Ethiopian Orthodox Christians have rounded off the three-day Ethiopian epiphany, the baptism of Jesus Christ, with an assortment of unique and colourful religious and cultural activities.
The event on Monday was marred by a sudden collapse of a wooden bench that injured more than 100 people in Ethiopia’s northwestern Gondar city, with an estimated 15,000 foreigners attending.
The incident occurred when a wooden bench constructed to serve as a sitting place for people attending the epiphany celebrations in Gondar city collapsed as it was forced to accommodate beyond its capacity, Amhara Mass Media Agency (AMMA) quoted Tesfa Mekonen, head of Gondar city peace and security department, as saying. The official had not disclosed the number of people killed from the deadly incident. According to Mekonen, among the victims that have sustained light physical injuries are two foreign nationals. Authorities are, however, yet to announce the two injured foreign nationals’ citizenship.
The official further stressed that the wooden bench, which was initially built to accommodate about 700 to 1,000 invited guests, collapsed as it was boarded by many unexpected others who were eager to take part in the baptism event. The injured also include two security personnel who were protecting the wooden bench from the crowd, according to Gondar city peace and security department.
Eyewitnesses confirmed to Xinhua that security personnel and volunteers were seen undertaking lifesaving activities shortly after the incident that happened in the early hours of Monday.
The Ethiopian epiphany (Timket in Amharic), which is largely considered as one of Ethiopia’s highly rated public events, is a three-day affair involving distinctive religious and cultural activities that commemorate the baptism of Jesus Christ by John the Baptist in the River Jordan.
Even though the core religious idea attached to the Ethiopian epiphany is similar to other Christians worldwide, the celebrations are quite unique in Ethiopia.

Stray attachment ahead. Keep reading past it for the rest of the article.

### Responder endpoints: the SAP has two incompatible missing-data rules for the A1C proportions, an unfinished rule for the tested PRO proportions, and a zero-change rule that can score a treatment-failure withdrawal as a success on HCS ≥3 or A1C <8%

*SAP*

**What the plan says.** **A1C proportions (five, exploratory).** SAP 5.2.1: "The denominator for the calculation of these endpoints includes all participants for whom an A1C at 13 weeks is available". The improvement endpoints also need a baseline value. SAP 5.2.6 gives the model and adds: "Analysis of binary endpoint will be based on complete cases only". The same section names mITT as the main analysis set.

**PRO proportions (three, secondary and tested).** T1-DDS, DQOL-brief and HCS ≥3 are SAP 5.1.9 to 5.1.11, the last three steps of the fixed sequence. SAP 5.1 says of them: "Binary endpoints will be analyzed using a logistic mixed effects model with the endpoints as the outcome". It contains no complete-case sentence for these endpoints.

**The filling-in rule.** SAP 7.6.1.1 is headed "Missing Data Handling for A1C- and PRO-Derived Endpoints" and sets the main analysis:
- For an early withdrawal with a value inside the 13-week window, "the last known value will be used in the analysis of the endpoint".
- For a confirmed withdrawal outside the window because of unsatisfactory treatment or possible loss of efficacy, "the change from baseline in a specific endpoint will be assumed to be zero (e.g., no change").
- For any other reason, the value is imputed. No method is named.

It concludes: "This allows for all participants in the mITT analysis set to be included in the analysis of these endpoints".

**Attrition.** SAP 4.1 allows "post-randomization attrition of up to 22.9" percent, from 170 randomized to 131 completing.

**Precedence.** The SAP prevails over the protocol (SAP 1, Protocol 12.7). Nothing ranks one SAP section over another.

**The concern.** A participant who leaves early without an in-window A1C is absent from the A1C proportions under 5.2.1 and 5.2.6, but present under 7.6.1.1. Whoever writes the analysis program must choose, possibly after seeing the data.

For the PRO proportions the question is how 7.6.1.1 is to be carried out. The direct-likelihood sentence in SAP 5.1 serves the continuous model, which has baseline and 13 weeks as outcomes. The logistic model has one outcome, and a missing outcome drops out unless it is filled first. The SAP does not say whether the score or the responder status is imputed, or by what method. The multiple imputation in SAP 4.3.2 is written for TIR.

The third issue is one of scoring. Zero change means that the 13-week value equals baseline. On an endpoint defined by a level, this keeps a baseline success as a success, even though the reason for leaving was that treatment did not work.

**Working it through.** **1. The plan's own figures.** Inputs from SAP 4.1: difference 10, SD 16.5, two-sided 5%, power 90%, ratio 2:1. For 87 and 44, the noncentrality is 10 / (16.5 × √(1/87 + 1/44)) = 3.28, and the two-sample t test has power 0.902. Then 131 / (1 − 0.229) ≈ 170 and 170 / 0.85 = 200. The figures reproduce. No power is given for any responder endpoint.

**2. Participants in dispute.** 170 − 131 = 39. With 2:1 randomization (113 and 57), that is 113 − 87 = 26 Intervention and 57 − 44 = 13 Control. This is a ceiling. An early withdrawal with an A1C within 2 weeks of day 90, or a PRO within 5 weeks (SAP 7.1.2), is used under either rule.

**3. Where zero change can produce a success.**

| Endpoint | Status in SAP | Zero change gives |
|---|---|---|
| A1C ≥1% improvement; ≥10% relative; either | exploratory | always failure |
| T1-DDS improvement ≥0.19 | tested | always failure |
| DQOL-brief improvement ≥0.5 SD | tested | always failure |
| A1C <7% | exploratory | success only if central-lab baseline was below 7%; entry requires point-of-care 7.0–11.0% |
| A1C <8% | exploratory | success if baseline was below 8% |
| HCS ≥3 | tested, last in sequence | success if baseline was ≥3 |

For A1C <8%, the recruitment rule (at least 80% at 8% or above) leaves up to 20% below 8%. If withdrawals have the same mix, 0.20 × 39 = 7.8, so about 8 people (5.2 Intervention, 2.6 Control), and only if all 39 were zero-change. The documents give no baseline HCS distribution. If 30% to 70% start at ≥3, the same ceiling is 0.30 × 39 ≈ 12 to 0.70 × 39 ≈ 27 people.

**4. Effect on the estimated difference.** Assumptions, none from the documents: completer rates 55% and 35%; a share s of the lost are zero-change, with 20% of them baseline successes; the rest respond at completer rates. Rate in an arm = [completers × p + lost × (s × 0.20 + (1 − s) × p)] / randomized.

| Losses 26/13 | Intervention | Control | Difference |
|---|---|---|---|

Last year, the United Nations Educational, Scientific and Cultural Organization (UNESCO) had inscribed Timket on the Representative List of the Intangible Cultural Heritage of Humanity, which was attributed to unique Timket celebrations across Ethiopia – Africa’s second populous nation with an estimated 107 million total population.
The commemoration of the epiphany starts on the eve of the main festival, which falls on Jan. 18, or Jan. 19 during leap year such as this year’s edition of the celebration. On the first day of the celebration, the Ark of the Covenant replicas (Tabots in Amharic) of each church are carried out in procession to a public space where the next main day’s celebration will take place. A special tent is set up at the public space where each replica of the Ark of the Covenant rests as members of the church choirs chant hymns all night long and are accompanied by priests with their prayer.
The beating of drums, ringing of bells, and other spiritual activities are also integral parts of the Timket celebrations. The Tabots symbolizes the Ark of the Covenant and the tablets of the Ten Commandments. The second day of the celebrations on Jan. 19, or Jan. 20 during a leap year, is the main day of the Ethiopian Epiphany celebrations, in which Ethiopian orthodox congregations from all segments of the society march cheerfully when the Tabots made way back to respective churches. On the third day of the celebration, which is known as the feast of St. Michael the Archangel, only the Tabot of St. Michael’s is returned to its church with the same singing and dancing of priests and believers.